Geographies of Opportunity



cover-thumb4 Geographies of Opportunity: Ranking Well-Being by Congressional District is an in-depth look at how residents of America’s 436 congressional districts are faring in three fundamental areas of life: health, access to knowledge, and living standards. While these metrics do not measure every aspect of our multifaceted society, they capture outcomes that are essential to well-being and opportunity. The hallmark of this work is the American Human Development Index, a supplement to GDP and other money metrics that tells the story of how ordinary Americans are faring. For more on the index, go here.


  • The top ten congressional districts in terms of human development (HD) are all in the greater metropolitan areas of LA, NYC, San Francisco, and DC.
  • The bottom ten districts disproportionately comprise struggling rural and urban areas in the South. These areas face interlocking challenges in terms of residential segregation by income and race, poor health, under-resourced educational infrastructure, and limited job opportunities.
  • In the 22 congressional districts where almost all residents (98 percent or more) are native-born, American Human Development Index scores are all below the national average.
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Human Development

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Life Expectancy

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Education Index

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Median Earnings

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GDP Rises, Household Income Flat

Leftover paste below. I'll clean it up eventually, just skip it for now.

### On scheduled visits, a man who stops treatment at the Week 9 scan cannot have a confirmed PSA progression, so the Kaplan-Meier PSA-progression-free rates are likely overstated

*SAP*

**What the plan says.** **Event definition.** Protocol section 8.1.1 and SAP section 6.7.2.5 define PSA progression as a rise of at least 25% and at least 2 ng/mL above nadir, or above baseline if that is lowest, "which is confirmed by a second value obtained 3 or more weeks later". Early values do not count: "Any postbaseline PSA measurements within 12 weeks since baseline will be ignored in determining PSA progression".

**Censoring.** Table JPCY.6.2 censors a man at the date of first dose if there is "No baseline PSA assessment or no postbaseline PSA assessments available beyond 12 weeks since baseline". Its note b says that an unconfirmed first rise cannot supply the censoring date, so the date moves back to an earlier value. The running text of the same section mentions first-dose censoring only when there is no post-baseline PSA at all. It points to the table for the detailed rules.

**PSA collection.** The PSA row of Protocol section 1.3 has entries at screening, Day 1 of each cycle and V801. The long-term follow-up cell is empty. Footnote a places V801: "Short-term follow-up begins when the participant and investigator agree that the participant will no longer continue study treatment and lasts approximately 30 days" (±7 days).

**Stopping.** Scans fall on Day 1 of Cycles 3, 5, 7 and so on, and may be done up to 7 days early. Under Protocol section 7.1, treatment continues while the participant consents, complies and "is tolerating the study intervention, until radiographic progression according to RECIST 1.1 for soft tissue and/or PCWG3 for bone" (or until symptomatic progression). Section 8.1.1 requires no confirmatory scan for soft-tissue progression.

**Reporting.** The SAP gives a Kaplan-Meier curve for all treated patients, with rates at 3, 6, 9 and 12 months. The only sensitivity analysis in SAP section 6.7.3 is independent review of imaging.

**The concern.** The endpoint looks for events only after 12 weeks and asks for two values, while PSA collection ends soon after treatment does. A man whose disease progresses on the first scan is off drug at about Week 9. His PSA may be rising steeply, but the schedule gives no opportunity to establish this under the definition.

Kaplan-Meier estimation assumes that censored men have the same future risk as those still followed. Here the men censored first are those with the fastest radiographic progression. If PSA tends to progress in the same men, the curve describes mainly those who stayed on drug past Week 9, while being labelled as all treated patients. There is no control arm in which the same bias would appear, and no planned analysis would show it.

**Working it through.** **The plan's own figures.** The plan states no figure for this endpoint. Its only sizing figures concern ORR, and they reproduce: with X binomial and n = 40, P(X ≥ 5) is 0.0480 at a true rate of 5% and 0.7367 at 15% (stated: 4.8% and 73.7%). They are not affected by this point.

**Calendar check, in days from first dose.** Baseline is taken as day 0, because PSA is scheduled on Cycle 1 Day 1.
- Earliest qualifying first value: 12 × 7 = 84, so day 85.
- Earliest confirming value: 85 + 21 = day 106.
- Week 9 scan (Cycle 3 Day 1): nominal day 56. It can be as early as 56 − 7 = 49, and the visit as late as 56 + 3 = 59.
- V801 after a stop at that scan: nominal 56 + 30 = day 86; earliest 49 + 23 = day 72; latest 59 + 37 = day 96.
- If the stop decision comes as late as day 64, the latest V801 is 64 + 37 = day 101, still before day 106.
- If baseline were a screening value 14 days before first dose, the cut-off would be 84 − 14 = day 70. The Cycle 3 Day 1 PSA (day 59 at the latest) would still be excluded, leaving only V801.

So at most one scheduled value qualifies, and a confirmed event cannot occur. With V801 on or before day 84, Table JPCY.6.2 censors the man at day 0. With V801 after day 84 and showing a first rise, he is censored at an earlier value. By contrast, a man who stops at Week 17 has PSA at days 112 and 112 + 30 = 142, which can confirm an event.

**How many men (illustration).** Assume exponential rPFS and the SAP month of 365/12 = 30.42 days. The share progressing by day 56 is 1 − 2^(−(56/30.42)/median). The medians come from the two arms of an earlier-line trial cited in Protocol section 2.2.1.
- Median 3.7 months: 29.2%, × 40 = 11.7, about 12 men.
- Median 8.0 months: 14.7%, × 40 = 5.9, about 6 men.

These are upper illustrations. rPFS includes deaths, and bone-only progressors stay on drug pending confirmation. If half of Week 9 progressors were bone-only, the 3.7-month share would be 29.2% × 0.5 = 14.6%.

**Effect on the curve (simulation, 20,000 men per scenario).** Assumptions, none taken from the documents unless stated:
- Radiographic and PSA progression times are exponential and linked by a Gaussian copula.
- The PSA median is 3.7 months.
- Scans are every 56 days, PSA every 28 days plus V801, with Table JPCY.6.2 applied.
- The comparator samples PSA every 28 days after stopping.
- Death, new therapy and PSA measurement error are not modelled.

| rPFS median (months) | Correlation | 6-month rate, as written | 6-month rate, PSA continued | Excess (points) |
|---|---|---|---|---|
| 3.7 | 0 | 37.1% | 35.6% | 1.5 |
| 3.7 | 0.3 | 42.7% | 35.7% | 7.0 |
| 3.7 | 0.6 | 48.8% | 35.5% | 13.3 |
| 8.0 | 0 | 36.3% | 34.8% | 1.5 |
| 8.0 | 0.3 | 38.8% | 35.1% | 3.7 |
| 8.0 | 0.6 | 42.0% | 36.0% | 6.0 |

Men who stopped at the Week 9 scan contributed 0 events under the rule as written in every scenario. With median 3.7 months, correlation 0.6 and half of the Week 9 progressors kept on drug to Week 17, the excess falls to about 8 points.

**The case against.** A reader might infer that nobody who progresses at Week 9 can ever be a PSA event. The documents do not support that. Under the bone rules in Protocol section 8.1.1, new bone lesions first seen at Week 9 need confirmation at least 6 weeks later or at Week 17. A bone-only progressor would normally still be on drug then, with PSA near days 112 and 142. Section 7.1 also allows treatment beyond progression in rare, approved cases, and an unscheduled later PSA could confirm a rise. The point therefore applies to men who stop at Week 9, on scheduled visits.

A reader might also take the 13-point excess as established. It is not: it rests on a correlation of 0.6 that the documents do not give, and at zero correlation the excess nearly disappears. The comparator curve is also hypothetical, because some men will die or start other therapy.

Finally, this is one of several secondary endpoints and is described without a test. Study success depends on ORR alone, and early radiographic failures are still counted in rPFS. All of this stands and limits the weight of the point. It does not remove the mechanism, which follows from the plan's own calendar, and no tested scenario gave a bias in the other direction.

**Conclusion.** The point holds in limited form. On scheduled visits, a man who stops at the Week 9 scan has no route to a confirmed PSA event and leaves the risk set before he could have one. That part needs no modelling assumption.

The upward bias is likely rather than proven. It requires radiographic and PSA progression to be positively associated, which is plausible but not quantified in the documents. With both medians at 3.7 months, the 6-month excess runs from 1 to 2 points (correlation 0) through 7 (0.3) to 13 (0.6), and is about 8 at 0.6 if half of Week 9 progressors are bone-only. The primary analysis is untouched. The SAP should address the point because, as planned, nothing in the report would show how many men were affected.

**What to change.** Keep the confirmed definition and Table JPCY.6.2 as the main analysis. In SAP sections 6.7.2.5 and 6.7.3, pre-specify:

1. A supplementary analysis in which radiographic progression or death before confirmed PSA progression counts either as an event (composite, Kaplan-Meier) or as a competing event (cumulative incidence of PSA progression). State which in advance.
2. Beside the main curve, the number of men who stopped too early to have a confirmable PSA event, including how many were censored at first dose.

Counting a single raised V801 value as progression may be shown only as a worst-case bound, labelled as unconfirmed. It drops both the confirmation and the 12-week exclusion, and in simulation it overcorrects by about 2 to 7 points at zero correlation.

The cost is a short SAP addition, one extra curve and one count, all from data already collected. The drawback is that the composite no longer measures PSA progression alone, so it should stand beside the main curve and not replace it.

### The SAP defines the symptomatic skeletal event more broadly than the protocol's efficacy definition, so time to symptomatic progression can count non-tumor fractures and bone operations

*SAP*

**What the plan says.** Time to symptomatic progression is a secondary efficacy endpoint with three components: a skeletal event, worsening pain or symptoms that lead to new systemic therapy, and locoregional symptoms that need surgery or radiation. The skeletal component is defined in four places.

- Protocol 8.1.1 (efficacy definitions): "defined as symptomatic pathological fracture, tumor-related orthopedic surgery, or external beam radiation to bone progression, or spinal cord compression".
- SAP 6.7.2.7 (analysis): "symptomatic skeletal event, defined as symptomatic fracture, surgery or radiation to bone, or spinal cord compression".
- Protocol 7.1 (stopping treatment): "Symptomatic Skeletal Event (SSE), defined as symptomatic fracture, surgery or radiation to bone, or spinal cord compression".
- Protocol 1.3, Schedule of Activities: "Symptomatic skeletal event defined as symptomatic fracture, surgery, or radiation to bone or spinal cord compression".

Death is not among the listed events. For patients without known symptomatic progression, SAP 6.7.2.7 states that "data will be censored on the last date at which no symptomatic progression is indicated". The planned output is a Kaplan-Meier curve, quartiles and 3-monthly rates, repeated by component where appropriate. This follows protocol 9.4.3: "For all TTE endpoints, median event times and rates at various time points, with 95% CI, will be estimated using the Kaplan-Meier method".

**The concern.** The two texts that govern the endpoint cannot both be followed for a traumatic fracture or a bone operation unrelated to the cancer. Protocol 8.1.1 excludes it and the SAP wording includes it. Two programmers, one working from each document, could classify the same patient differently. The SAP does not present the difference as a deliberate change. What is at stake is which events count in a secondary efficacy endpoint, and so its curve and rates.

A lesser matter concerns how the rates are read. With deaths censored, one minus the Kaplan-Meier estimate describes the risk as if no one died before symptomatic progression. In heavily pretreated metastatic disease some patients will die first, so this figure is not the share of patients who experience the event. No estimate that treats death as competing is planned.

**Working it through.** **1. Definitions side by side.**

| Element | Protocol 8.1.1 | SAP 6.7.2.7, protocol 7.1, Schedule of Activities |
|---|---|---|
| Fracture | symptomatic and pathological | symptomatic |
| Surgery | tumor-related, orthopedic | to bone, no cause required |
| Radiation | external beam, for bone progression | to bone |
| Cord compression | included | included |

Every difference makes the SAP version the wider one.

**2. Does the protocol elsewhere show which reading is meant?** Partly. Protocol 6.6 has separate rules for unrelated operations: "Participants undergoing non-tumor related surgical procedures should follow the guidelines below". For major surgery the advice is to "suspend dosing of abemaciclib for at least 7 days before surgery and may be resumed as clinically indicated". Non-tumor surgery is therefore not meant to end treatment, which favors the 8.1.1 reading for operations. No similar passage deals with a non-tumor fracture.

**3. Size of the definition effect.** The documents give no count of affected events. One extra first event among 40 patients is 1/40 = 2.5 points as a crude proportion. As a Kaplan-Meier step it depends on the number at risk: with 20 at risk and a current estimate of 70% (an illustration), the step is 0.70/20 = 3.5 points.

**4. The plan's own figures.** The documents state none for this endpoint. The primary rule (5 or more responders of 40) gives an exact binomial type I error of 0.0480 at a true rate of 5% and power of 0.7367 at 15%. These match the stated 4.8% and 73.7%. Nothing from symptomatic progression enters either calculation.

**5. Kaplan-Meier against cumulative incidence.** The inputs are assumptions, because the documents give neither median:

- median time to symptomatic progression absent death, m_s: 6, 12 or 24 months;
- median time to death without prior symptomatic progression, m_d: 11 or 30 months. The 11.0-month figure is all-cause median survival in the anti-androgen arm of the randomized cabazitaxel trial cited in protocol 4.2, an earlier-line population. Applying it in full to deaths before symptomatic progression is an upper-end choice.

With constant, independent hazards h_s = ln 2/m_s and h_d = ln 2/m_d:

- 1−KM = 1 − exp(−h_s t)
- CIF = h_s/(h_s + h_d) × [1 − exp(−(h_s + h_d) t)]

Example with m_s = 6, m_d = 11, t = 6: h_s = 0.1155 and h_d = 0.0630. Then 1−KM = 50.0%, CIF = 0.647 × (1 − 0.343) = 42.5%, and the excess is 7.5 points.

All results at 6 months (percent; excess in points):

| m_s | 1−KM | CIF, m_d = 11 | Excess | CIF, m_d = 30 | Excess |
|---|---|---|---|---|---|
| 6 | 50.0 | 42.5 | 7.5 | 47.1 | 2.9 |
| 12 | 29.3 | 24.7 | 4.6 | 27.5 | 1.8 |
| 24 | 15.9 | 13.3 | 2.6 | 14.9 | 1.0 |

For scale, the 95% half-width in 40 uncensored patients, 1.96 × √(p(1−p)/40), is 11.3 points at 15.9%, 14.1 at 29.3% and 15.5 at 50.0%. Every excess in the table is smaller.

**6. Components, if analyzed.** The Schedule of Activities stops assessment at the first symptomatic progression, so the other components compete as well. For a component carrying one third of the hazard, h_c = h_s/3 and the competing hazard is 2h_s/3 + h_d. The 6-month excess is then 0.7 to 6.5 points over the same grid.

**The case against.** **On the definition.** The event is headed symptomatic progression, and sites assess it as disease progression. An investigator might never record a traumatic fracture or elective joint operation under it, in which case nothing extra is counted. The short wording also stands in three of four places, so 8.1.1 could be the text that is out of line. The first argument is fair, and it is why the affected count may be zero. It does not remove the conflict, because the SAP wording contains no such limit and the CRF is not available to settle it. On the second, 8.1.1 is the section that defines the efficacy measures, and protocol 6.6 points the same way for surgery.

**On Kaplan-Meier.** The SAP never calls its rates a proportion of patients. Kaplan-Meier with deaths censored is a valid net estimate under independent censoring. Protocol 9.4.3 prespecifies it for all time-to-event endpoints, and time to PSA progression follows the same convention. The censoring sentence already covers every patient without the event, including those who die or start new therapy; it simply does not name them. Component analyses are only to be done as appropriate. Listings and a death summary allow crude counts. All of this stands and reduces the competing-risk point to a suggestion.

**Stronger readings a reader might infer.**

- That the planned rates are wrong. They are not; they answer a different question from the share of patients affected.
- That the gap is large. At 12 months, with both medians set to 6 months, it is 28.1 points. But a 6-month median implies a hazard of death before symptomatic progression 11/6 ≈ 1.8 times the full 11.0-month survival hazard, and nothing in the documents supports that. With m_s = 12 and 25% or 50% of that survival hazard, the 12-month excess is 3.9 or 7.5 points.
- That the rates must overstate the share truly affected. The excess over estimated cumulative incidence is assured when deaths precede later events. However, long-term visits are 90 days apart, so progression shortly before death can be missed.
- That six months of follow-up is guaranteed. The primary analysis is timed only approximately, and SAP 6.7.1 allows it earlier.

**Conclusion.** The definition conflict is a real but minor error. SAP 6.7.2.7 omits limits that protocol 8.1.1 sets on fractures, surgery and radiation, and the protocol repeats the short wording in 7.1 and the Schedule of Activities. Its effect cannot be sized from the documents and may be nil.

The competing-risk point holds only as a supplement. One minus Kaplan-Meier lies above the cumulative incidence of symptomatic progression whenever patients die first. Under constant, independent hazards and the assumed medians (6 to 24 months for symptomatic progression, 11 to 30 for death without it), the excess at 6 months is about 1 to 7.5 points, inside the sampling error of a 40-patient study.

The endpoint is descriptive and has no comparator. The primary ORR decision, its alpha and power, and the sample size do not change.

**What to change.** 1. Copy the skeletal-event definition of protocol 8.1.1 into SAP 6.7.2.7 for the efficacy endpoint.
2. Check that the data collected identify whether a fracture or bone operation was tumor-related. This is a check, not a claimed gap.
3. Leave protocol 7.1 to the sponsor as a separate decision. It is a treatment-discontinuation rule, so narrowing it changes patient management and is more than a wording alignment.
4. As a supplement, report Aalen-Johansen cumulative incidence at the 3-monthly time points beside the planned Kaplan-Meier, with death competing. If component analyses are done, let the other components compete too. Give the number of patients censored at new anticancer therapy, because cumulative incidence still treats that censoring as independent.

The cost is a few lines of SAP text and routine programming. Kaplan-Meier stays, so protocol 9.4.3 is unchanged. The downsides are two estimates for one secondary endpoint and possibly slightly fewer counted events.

Productivity Gains Since 1967 Don't Trickle Down


  • Life expectancy ranges from just under 84 years in California District 19 (San Jose and part of Santa Clara County) to just under 73 years in Kentucky District 5 (rural southeastern Kentucky). This shocking gap is more extreme than the life expectancy difference between Japan and the Palestinian territories.
  • African Americans fare particularly poorly on health indicators. Whites outlive African Americans by 3.6 years; African Americans have higher death rates from a variety of causes, chief among them heart disease, cancer, homicide, diabetes, and infant death.
  • The higher the proportion of foreign-born residents in a congressional district, the longer the district’s life expectancy.


  • Topping the charts in education are districts from the San Francisco, Boston, New York, Los Angeles, and Washington, DC, metro areas. They occupy this rarefied position for two primary reasons: these cities attract highly educated workers from elsewhere and support (with some notable exceptions) their youth with robust pathways to high school and college completion.
  • There are over 5.5 million disconnected youth in the United States—young people between the ages of 16 and 24 who are out of work and out of school. In 32 districts, at least one in every five youth are disconnected. These districts are concentrated in the South and Southwest.


  • Median personal earnings by congressional district range from about $20,000 in the highly diverse LA neighborhoods of California District 34 to more than triple that sum (nearly $61,000) in New York District 12 (Manhattan’s East Side and parts of Brooklyn and Queens). The distribution of earnings between these two extremes is heavily skewed toward the lower end; in over half of all districts (222 out of 436), median personal earnings fall between $20,000 and $30,000.
  • Pockets of high and low earnings are found in every part of the country. The greatest earnings inequality is in the Middle Atlantic region—home to both the storied glamor of the top-earning Upper East Side of Manhattan and, just five subway stops away, the entrenched poverty of the South Bronx neighborhoods that make up District 15, which has the fourth-lowest earnings in the nations.

Members of Congress as a group tend to have much higher levels of human development than the people they represent.  The graphic below shows how the 114th Congress compares to the U.S. population on the American Human Development Index.